After receiving a summer Bible school curriculum that many said promoted racist stereotypes, Charleston area congregations have modified the study to discuss with children the brutal realities of slavery.
Group Publishing, a company that produces educational resources for churches, compiled an African-themed Vacation Bible School lesson this summer that received criticism because it instructed children to pretend to be Israelite slaves, with the camp leader acting as an Egyptian slave master.
The study also asked children to make up names using what the study called a clicking sound used in the African Xhosa language.
The company apologized and released a revised version, but some congregations had already revised lessons for their summer VBS sessions where children learn about the Bible through plays, arts and crafts, and other creative activities.
Laura Elsey, the preschool pastor at New Covenant Church of God in North Charleston, said she raised concerns immediately after receiving the material weeks ago.
Church leaders rewrote the lesson and instead of having youths imitate slavery, camp leaders talked about the cruelty of forced labor. Faith leaders also omitted video clips that came with study about the African language that church leaders found culturally insensitive.
“I think teaching it is OK," Elsey said. "But not having the kids making light of something that is cruel.”
The multicultural congregation has members who've lived in Africa, Elsey said, and several of the children who attended the VBS session are African American.
The congregation's VBS efforts are part of the broader message that in Christ, there's no division, the church's pastor Marc Campbell said.
"At church, nobody should feel ashamed," Elsey said.
Predominately white congregations conveyed similar sentiments, expressing shock that something culturally insensitive could fall through the cracks.
The United Methodist Church Commission on Religion and Race issued a statement that denounced the curriculum for leaning into long-held stereotypes about African people and culture, while glossing over one of the defining moments in Biblical history. The study could have offered child-appropriate lessons about how slavery operates and assertions that God is on the side of the oppressed people, the church said.
Megan Lineberger, an associate pastor at Lutheran Church of the Redeemer, said the goal for its mostly white membership is to "be inclusive of all people." The church used the revised VBS ROAR material for its summer studies.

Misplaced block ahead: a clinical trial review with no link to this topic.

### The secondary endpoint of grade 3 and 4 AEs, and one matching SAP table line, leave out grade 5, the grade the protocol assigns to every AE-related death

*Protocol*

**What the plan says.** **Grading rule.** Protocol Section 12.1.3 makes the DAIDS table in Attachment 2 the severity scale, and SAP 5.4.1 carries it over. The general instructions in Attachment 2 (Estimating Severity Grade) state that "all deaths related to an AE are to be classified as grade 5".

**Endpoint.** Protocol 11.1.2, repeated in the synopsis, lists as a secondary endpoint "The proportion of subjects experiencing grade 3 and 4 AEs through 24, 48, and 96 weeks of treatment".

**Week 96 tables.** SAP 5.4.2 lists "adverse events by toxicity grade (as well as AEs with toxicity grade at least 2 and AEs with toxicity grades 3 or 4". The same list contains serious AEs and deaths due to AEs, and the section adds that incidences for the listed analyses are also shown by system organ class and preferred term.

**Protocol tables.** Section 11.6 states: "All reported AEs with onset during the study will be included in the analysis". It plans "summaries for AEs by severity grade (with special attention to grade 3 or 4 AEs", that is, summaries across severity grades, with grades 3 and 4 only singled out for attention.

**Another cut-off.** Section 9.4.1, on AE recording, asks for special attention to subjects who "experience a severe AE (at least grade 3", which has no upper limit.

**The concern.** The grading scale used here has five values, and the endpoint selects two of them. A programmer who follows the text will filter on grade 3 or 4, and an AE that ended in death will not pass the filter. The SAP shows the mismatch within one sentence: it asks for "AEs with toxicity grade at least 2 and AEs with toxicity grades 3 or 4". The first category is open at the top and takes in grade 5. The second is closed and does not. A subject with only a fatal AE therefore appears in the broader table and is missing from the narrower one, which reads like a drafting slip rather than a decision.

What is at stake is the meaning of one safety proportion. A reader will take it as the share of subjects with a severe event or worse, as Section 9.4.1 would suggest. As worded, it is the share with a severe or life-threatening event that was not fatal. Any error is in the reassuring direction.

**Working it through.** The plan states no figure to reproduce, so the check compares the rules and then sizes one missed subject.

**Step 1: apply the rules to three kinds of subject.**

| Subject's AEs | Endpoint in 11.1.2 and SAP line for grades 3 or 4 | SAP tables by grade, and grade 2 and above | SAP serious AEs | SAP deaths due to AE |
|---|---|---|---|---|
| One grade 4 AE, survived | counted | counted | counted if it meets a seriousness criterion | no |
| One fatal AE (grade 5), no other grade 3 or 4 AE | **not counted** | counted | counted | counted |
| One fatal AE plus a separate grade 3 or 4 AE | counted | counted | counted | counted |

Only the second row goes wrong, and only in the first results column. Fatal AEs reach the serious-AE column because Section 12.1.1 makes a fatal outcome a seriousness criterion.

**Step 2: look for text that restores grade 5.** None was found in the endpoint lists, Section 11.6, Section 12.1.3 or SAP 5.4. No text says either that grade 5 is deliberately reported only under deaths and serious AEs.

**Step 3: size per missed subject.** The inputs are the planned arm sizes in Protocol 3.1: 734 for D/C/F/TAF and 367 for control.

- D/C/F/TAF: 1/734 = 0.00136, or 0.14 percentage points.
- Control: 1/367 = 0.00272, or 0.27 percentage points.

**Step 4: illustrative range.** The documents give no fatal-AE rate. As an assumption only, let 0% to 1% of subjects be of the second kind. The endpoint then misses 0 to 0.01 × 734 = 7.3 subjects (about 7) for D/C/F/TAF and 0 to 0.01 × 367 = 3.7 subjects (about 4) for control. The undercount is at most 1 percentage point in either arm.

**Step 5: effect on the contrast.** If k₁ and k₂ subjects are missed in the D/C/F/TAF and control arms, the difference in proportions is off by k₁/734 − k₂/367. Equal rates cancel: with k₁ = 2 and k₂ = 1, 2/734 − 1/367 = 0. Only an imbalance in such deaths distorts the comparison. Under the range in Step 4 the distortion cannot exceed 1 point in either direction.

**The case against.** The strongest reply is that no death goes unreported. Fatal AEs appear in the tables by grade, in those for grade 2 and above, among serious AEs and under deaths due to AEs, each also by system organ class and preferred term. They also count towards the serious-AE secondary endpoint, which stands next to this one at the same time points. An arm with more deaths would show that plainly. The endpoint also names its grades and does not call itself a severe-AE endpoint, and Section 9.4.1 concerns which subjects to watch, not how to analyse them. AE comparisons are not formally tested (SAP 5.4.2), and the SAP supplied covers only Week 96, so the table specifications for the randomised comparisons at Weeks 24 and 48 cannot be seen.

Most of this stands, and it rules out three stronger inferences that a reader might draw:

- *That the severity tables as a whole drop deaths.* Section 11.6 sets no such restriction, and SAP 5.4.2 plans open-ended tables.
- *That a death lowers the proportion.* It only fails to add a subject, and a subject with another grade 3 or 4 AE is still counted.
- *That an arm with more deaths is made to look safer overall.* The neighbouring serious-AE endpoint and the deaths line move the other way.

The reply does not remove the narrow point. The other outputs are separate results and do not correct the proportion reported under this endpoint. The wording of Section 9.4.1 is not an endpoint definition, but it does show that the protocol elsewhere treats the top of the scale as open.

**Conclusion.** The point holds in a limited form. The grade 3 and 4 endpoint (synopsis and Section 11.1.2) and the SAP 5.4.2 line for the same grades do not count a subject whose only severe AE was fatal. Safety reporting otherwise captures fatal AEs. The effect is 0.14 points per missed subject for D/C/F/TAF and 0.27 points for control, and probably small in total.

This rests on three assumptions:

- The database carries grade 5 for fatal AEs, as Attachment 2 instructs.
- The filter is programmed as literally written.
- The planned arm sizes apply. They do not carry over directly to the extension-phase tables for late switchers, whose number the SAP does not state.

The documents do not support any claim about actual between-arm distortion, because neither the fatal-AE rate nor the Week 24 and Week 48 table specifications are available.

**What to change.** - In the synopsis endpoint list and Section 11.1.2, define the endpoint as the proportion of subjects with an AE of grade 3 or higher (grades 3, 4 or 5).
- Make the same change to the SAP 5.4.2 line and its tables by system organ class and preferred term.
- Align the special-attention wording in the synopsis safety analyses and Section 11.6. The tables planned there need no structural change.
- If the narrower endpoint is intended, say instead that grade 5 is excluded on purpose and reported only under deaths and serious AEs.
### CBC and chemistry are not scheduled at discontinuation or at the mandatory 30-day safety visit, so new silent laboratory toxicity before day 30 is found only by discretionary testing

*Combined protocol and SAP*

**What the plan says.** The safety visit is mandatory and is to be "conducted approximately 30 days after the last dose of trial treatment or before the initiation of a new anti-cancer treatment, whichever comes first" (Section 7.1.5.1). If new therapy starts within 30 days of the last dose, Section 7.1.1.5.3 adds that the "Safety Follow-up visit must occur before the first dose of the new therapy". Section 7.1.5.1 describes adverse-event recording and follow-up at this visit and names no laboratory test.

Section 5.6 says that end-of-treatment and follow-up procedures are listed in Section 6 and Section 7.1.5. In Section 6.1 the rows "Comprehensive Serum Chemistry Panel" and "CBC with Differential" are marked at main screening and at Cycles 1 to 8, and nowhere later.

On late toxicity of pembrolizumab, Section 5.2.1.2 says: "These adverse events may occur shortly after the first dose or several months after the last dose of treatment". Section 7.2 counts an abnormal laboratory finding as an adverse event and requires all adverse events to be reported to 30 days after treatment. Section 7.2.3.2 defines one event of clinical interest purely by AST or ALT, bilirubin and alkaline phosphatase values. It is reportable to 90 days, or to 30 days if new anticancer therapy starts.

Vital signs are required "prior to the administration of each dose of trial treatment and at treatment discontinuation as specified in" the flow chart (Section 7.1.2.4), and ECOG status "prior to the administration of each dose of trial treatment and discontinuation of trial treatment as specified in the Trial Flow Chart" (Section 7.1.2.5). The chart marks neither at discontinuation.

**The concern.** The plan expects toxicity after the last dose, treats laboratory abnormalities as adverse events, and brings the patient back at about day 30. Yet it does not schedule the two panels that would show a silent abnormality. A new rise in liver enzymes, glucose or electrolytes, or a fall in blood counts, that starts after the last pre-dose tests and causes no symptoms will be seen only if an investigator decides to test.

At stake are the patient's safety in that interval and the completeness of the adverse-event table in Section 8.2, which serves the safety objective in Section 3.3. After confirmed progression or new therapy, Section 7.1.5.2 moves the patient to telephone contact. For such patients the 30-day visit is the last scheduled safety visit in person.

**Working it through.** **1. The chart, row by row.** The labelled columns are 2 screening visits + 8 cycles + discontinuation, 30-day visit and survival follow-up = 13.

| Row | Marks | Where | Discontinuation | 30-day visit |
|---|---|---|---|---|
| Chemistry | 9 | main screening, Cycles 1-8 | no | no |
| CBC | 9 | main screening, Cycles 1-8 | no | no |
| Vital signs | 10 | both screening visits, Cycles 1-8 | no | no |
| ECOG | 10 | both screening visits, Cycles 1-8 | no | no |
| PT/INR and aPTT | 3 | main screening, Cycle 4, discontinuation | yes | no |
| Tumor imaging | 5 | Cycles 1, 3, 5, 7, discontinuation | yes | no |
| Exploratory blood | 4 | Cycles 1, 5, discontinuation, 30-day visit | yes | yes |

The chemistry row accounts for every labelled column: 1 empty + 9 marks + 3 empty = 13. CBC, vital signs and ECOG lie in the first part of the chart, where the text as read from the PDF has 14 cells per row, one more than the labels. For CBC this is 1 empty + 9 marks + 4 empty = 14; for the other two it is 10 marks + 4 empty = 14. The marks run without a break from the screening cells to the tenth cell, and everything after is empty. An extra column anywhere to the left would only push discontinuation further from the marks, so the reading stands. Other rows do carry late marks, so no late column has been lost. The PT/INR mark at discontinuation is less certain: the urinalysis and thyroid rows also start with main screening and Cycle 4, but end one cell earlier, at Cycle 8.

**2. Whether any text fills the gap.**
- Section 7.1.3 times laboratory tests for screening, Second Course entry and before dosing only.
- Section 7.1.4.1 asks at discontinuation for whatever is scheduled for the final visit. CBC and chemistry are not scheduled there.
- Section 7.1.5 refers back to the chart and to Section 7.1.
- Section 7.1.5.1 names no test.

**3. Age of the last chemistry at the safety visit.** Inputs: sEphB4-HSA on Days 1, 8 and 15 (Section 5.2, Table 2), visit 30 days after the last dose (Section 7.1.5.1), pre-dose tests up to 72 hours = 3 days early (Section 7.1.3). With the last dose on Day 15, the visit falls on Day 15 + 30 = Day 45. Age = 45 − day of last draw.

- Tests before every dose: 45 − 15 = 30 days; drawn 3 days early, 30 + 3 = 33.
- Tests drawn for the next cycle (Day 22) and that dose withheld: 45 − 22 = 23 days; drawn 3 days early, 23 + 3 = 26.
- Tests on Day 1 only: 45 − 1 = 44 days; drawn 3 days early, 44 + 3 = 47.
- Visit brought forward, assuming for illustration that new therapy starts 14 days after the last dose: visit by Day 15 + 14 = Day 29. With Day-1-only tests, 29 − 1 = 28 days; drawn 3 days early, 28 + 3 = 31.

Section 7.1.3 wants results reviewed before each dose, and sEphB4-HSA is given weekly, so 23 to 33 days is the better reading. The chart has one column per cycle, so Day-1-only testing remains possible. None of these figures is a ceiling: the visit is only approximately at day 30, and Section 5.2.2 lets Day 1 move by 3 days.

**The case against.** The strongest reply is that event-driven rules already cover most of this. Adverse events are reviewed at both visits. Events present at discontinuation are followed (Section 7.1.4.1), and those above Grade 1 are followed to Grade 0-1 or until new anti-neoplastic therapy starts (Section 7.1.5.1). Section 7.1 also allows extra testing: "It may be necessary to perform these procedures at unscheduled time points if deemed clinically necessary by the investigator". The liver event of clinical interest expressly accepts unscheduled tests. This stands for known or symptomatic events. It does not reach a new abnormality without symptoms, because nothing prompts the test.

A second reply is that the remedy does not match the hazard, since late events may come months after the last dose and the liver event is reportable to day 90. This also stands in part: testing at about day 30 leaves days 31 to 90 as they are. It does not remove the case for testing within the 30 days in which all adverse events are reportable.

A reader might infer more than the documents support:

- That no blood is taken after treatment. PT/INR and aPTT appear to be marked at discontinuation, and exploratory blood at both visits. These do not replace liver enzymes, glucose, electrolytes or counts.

"We're not going to support something that has language hurtful to somebody," Lineberger said.
In an initial response weeks ago, Group Publishing defended its curriculum, stating, “Even though some of these biblical accounts are ugly, we feel it’s important to help children truly understand what is recorded in the Bible, and grow in their relationship with the Lord.”
That statement was deleted from social media shortly afterward and the company followed up with an apology for any "misunderstanding, insensitivities, or hurt we have unintentionally caused."
The Roar curriculum was written by three staff members with extensive background in Christian education and curriculum development, but none of the three is African American, said Thom Schultz, president of Group Publishing.
Schutlz said the group did conduct fields tests with children and families from various ethnic backgrounds, including African Americans, who did not raise any cultural concerns about the Roar curriculum.
"Obviously, we need to do better," Schultz said. "We are committed to learn from our mistakes, and put in place more efforts to make sure every aspect of our programs is highly respectful, inclusive, sensitive, spiritually enriching and educationally excellent."
Moving forward, the group is developing plans to expand consultants and contributors, particularly from minority groups, who work with and review materials prior to publication, Schultz said. He added the publishing company plans to form an additional advisory group to help with cultural sensitivities.